May 28, 2019
Memorial Day has come and gone. I’ve read the stories of soldiers who fought and died for freedom, watched the parades, and listened to the commentators praise our military service members. I’ve stood facing the flag with my hand over my heart five days a week and said the Pledge of Allegiance in front of a room full of immigrants and recited the words, “with Liberty and Justice for all.” But I’m not feeling it this year. I understand that my perspective may be in the minority and it might make me unpopular; I’ll say it anyway. I’m a little bit angry about all the praise for war.
Don’t get me wrong. My father, my mother, and my uncles fought in World War II. My cousin served in the Marine Corps during the Vietnam War. His name is engraved on the Wall on the National Mall in Washington, DC. I’ve taken my students there and pointed out Peter M. Sullivan on Panel 15E, Line 10. They were impressed when the docent climbed a ladder to create a rubbing for me. It made the experience a little more real for them. My students from Vietnam were silent. Even though we’d read an excerpt from Tim O’Brien’s The Things They Carried, later they told me, “Miss, I thought we were going to see something about my culture!” They understood that the Vietnam Veterans Memorial was not about them. They helped me see it in a new light.
I have cousins in the Army today, and I’m sure they are making a sacrifice to serve in the military. I am not against giving people respect for the jobs they do. But why aren’t we giving the same respect to people actively promoting peace? to students who lose their lives to gun violence in schools? According to Education Week , and the Washington Post more American students died from mass shootings than died during active-duty combat while serving their country in the U.S. military. There have been 13 school shootings so far this year in the USA. Wikipedia says that there have been 48 school-shooting deaths since January 2018. I have had to conduct active-shooter drills in my classroom. There’s no honor in preparing for some crazy person with a gun who wields more power than I do. His rights are firmly protected by the Constitution and the NRA. What about our right to life, liberty and the pursuit of happiness?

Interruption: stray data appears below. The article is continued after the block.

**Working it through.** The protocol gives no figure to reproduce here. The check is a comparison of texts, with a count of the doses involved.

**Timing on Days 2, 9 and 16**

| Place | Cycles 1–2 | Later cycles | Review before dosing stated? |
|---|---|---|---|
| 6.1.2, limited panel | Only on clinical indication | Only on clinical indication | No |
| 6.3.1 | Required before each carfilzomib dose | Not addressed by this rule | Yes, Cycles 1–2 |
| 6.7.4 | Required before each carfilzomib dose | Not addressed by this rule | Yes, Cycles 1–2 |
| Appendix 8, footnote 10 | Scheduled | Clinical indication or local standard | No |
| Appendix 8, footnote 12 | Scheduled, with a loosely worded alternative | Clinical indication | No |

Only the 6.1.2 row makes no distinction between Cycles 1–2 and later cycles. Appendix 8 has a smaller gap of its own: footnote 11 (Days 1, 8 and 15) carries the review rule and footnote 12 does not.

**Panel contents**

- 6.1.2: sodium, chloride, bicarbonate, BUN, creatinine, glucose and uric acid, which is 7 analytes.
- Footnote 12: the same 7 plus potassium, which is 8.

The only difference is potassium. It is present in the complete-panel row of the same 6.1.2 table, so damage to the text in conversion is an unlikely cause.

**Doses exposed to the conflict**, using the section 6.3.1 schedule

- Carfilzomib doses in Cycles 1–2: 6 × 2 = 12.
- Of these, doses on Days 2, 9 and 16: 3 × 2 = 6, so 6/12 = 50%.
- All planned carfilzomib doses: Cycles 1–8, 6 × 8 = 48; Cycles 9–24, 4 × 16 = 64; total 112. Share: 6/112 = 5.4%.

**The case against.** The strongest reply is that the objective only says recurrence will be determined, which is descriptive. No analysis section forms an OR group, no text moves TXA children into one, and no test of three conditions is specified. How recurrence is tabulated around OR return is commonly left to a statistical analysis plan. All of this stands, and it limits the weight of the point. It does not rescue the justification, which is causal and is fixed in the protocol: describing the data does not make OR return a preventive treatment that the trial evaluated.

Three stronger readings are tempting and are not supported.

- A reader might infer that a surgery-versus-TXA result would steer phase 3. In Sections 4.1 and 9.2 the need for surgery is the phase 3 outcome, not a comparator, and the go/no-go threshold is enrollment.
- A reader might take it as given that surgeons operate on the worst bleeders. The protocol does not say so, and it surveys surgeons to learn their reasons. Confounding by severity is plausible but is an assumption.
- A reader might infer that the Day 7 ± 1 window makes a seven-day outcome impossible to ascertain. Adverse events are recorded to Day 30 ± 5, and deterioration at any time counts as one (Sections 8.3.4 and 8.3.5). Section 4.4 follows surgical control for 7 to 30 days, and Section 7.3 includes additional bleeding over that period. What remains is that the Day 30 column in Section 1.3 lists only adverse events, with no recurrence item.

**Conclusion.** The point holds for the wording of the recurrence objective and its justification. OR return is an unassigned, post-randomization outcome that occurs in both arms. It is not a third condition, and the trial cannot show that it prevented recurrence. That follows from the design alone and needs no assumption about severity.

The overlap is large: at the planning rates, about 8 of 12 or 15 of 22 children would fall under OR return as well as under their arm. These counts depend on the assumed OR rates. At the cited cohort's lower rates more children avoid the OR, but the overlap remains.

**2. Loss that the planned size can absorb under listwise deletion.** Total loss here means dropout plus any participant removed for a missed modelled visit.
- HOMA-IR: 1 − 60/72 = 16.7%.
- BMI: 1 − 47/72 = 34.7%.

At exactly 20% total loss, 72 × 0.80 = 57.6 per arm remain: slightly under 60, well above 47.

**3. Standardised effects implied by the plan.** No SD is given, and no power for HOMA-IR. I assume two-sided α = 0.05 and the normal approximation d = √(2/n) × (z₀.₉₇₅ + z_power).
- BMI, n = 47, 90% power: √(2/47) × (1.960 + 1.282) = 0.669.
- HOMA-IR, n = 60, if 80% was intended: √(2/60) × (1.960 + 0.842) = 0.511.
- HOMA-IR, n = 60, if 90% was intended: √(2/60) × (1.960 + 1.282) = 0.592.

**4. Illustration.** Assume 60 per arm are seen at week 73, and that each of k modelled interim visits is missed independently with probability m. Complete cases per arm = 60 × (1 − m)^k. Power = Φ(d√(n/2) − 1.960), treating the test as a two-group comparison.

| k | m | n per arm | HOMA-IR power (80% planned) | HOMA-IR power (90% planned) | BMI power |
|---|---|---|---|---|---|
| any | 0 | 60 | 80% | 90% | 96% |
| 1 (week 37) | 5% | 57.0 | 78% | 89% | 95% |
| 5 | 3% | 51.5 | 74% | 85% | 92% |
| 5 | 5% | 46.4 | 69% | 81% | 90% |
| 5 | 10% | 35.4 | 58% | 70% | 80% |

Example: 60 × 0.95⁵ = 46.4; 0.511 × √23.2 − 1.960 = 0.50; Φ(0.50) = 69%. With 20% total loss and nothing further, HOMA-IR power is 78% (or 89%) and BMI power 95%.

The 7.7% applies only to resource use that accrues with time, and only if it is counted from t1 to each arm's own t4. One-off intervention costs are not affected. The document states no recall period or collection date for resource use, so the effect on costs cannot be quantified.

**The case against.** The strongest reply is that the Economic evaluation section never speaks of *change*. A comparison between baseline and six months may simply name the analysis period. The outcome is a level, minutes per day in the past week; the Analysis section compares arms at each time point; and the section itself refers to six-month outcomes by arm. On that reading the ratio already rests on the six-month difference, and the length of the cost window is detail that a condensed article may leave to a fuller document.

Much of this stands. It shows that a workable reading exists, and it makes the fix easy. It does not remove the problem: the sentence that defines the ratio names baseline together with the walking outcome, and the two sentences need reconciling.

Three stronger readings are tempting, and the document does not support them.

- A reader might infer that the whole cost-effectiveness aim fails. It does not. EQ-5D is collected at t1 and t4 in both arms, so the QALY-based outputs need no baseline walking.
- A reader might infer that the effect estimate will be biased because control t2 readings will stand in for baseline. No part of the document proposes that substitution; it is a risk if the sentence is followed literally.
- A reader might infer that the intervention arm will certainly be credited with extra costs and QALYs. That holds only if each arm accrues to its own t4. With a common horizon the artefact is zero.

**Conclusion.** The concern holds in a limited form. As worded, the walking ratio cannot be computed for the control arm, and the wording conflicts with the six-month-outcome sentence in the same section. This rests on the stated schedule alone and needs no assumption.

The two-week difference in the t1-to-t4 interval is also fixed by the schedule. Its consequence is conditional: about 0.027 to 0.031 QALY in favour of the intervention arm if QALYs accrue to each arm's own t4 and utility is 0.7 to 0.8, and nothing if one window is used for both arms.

I don’t want to put down the work of our military; they have an important role. But when the focus is so strongly on the heroism of death, why aren’t we honoring the teachers and students who face a lunatic gunman and come out alive? Instead we get Parkland students mocked and threatened for daring to speak out after surviving a school shooting where 17 children were gunned down. They were followed around by badass NRA-provoked warriors in tank-like vehicles. When students and ordinary people are the ones making “the ultimate sacrifice,” who is honoring their deaths? *
Why aren’t we honoring people who bring peace to our communities? The Martin Luther Kings of the future? The activists and leaders who speak out against killing and preventable gun violence? In 1961 President Kennedy founded the U.S. Peace Corps. My ESOL 5 students started a unit about it this week. I was a Peace Corps Volunteer and I served this country. I raised my right hand and swore an oath to the U.S. Constitution, against all enemies, foreign and domestic. More than 235,000 volunteers have served in 141 countries. We’ve never gotten an entire holiday dedicated to our service. What about all the Foreign Service workers and diplomats? The ones who do the actual work of promoting the interests of the United States? I served again as an English Language Fellow helping promote American ideals overseas. Why is peaceful service not being honored?
All the flag waving feels hollow to me. I don’t want to glorify death via military service or any other way. When students and ordinary people are the ones making “the ultimate sacrifice,” who is honoring their deaths? Next Memorial Day, I will honor the peacemakers.
* Hot off the press! Parkland school journalists win Pulitzer Prize!